Fixed Income Research & Macro Strategy (FIRMS)
- The Renminbi Nominal Effective Exchange Rate (NEER), which had appreciated 3.5% in the two months up to 5 March 2019 and then traded in a narrow 1% range in the following two months, has since 2 May depreciated 2.1% to its weakest level since 25 January.
- This is broadly line with our view that “the PBoC could conceivably slow or even temporarily reverse the Renminbi’s appreciation, irrespective of the pace of progress in trade negotiations with the US” (see Politics and geopolitics driving currencies, central banks in stasis…for now, 5 March 2019).
- This pattern in the Renminbi is very similar to that of May-June 2018 (see Figure 2). The Renminbi NEER had been broadly stable in the 6 weeks up to 14 June 2018 but then weakened about 2.5% over the following fortnight. It weakened a further 3.8% in the month to 27 July 2018, before stabilising and staging a modest and short-lasting recovery.
- Chinese policy-makers’ motivation to allow and ultimately encourage Renminbi depreciation in the past fortnight – namely retaliation for an escalation in the trade war with the US and a loosening of monetary policy to stimulate Chinese growth – are not too dissimilar to a year ago, in our view.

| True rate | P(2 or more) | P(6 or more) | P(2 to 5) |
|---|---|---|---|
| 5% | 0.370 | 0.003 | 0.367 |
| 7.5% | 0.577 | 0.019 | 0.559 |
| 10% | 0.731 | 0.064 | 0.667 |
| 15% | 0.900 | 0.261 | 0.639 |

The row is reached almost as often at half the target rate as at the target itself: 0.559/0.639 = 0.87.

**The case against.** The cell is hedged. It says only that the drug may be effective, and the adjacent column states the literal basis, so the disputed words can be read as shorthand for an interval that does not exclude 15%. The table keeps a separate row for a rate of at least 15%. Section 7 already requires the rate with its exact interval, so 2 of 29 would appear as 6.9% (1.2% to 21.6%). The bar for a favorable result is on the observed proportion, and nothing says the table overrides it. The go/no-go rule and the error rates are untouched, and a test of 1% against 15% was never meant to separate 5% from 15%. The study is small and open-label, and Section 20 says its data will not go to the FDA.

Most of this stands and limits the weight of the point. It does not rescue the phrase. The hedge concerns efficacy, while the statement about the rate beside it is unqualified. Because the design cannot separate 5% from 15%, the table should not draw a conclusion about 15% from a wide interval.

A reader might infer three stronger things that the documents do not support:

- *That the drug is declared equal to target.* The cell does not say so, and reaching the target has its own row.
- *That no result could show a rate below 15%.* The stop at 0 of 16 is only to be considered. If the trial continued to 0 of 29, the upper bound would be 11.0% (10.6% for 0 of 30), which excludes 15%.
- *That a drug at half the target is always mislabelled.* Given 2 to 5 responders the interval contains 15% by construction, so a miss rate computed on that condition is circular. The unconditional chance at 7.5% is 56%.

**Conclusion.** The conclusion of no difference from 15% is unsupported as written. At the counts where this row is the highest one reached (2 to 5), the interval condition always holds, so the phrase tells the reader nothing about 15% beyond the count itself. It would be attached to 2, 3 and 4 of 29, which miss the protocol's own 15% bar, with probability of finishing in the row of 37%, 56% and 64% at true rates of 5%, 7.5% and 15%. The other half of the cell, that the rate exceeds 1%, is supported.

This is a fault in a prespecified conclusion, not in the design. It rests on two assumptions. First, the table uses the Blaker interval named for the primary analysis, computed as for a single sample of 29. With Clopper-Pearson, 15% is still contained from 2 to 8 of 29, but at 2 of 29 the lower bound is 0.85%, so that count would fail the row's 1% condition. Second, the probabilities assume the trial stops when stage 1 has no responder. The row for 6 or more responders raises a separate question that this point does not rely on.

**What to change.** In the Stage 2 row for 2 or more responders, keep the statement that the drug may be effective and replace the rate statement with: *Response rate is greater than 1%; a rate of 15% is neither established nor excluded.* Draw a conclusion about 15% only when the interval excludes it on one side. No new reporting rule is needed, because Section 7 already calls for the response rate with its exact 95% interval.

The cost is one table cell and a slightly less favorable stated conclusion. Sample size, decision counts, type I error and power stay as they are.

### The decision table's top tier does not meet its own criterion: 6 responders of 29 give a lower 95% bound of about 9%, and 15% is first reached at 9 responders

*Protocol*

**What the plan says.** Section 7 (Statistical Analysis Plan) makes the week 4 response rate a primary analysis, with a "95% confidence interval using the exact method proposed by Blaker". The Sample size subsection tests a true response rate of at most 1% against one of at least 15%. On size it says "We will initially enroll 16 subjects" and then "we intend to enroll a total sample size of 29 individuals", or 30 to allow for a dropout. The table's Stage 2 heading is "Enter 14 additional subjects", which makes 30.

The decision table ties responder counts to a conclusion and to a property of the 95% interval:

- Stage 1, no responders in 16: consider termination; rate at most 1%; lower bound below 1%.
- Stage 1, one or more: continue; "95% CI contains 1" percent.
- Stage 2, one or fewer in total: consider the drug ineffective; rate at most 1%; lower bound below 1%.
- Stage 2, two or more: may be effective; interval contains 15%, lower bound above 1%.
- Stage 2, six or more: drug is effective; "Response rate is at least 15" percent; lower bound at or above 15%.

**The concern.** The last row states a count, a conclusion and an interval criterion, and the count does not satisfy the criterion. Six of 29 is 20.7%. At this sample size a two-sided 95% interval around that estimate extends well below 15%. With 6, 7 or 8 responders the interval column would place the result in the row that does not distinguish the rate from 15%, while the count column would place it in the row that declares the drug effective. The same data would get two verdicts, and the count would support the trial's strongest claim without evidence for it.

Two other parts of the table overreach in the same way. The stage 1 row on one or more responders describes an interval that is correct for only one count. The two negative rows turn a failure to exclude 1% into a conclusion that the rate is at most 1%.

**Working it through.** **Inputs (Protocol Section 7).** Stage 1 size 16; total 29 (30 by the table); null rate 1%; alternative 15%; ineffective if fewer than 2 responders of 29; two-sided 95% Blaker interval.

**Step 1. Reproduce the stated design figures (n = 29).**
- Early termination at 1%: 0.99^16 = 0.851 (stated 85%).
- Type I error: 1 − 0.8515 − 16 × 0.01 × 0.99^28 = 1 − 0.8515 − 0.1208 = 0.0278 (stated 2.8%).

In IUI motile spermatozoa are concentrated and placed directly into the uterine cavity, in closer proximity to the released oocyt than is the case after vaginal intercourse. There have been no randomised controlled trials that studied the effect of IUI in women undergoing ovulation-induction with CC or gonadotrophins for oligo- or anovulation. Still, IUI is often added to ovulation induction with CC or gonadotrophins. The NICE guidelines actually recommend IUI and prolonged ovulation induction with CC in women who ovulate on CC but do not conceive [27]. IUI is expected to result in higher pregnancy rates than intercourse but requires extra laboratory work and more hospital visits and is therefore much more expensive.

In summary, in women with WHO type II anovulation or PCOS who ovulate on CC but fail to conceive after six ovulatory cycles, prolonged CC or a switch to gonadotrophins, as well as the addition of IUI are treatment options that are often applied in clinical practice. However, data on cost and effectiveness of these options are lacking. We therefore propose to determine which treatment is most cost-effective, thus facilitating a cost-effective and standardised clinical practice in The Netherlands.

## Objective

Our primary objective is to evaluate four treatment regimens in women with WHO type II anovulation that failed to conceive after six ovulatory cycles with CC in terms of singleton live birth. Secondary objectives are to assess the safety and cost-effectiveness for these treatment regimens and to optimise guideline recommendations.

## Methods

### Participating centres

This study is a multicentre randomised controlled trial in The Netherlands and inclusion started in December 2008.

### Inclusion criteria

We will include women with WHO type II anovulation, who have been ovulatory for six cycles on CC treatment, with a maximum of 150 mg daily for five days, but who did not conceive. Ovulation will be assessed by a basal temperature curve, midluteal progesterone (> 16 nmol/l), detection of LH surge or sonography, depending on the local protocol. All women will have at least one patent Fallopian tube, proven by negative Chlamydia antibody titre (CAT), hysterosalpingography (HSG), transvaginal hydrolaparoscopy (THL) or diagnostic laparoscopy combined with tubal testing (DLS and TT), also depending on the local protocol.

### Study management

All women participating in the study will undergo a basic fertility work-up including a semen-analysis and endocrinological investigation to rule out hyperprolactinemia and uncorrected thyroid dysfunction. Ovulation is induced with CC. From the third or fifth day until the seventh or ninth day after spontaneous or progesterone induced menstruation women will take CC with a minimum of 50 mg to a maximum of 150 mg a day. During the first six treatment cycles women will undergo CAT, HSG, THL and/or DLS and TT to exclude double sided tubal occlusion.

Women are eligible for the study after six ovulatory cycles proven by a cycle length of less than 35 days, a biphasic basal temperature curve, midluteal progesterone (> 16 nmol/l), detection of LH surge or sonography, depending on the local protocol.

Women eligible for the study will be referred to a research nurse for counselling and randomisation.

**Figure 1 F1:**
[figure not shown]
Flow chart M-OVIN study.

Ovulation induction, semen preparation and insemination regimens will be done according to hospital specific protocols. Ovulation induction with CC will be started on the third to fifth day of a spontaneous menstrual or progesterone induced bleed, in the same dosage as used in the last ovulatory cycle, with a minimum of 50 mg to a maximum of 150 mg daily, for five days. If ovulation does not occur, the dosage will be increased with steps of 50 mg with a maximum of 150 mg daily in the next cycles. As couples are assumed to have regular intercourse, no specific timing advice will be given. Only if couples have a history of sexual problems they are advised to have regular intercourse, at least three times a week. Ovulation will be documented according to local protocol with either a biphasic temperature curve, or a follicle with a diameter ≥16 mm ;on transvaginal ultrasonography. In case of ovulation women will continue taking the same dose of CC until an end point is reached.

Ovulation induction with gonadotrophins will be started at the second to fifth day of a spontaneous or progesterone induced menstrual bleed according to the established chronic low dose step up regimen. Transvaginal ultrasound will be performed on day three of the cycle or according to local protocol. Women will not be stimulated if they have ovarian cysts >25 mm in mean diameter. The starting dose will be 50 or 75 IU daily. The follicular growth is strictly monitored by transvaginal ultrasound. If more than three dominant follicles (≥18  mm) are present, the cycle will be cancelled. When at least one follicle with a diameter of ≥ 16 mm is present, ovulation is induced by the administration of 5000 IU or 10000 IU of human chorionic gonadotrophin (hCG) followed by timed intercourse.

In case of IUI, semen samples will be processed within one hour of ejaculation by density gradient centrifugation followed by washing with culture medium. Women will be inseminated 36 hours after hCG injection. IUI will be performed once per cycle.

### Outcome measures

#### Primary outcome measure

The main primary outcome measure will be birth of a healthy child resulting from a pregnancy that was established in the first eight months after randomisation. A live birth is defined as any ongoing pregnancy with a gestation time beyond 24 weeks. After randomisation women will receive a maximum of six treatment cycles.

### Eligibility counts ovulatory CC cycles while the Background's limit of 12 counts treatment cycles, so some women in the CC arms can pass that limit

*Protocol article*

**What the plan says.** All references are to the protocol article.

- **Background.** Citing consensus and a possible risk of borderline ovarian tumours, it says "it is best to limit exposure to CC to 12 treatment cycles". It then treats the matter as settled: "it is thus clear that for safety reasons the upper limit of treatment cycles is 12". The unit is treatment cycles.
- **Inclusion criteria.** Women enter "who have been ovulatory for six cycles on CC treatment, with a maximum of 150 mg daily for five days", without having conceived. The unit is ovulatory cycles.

- The Renminbi has been broadly stable in the past 3-4 sessions, suggesting that the PBoC is keen to keep a tight leash on its currency and avoid a repeat of its August 2015 devaluation which rattled both domestic and international financial markets. The consensus forecast is that near-term the PBoC will intervene in the FX market to stop USD/CNY spot from breaching the psychologically important level of 7.00.
- However, unless the US and China quell this trade war and/or Chinese economic growth rebounds in the very near-term – which we think is unlikely – the risk is that the Renminbi resumes its downward path.
- Looking beyond the next few weeks, US Presidents Trump and Jinping could conceivably try to bridge the gap in their current stances and announce (some) progress in negotiations ahead of the G20 Summit on 28-29 June. This could in turn see Chinese policy-makers shoring up or even appreciating the Renminbi, in an implicit sign of goodwill.
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